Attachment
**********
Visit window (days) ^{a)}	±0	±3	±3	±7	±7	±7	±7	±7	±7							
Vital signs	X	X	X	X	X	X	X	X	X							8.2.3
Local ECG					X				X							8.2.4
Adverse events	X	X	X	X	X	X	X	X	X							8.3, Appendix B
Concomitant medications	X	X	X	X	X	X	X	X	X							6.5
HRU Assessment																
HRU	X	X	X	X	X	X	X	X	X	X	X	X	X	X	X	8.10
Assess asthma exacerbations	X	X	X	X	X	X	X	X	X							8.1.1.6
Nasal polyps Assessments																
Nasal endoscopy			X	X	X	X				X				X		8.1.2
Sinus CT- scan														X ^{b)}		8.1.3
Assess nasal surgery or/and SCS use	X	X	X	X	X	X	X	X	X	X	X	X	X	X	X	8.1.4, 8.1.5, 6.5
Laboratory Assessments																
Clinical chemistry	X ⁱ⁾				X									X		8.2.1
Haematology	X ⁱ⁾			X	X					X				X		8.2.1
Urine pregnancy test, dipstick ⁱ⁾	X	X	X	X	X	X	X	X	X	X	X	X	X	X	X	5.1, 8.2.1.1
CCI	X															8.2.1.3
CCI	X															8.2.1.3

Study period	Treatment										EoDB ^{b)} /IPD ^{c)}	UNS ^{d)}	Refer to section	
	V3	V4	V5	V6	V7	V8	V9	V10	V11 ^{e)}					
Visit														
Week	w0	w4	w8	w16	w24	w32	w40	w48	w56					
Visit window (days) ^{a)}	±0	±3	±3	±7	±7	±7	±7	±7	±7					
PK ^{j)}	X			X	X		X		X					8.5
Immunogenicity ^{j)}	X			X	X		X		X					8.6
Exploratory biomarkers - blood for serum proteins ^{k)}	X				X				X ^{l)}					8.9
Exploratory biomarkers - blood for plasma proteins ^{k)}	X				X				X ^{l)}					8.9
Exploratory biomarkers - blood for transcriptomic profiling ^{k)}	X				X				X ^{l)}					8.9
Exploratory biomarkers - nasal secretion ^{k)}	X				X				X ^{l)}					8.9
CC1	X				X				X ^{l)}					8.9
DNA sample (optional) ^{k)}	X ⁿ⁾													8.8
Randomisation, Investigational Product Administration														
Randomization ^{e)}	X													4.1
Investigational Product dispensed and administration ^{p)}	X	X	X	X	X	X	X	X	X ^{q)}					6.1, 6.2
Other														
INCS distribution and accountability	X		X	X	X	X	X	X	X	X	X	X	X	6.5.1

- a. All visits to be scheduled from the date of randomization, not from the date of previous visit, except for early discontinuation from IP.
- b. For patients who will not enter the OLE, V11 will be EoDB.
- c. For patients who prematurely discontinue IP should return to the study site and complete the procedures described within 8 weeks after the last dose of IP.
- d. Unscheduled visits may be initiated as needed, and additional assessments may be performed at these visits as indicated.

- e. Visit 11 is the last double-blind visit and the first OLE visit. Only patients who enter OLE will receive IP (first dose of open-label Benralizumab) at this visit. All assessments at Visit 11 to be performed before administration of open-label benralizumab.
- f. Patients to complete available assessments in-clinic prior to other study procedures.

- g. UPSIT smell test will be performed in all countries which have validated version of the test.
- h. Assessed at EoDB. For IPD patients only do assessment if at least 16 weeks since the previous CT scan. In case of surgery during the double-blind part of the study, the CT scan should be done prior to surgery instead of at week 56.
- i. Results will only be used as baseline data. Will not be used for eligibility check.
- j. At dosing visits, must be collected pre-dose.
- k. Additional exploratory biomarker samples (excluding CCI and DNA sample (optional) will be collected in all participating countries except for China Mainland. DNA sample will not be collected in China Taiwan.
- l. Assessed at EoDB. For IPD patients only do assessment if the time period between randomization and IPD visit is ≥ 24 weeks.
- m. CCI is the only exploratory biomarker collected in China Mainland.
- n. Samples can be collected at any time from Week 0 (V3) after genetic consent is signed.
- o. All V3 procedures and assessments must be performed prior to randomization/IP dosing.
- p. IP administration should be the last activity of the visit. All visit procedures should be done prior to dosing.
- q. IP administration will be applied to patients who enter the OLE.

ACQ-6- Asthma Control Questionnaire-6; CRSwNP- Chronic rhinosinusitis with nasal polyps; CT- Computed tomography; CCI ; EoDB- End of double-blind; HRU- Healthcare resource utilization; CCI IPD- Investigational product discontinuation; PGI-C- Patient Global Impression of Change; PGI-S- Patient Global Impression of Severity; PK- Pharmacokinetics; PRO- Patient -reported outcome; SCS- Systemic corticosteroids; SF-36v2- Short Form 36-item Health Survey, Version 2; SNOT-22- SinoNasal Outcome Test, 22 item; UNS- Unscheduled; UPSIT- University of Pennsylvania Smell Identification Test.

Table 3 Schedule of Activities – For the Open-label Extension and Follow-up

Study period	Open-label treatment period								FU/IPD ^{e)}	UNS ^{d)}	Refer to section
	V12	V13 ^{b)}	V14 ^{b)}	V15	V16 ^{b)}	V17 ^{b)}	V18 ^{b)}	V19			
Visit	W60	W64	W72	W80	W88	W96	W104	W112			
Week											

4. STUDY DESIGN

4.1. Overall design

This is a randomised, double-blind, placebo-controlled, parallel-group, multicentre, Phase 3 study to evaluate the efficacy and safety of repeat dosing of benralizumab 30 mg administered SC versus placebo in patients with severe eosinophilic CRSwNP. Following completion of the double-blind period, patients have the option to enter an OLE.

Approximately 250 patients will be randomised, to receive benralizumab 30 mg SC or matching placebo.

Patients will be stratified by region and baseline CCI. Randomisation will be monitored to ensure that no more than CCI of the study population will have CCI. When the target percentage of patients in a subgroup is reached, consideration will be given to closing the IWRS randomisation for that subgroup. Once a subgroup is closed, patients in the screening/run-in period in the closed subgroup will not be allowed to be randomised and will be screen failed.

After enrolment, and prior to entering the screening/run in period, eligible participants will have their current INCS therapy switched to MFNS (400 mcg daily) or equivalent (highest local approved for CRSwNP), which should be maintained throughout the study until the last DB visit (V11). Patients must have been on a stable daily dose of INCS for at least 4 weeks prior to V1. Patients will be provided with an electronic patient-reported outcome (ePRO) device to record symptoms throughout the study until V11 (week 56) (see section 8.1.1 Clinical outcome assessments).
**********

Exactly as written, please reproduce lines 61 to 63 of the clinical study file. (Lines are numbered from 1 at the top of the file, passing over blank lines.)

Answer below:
4.1. Overall design

This is a randomised, double-blind, placebo-controlled, parallel-group, multicentre, Phase 3 study to evaluate the efficacy and safety of repeat dosing of benralizumab 30 mg administered SC versus placebo in patients with severe eosinophilic CRSwNP. Following completion of the double-blind period, patients have the option to enter an OLE.

Approximately 250 patients will be randomised, to receive benralizumab 30 mg SC or matching placebo.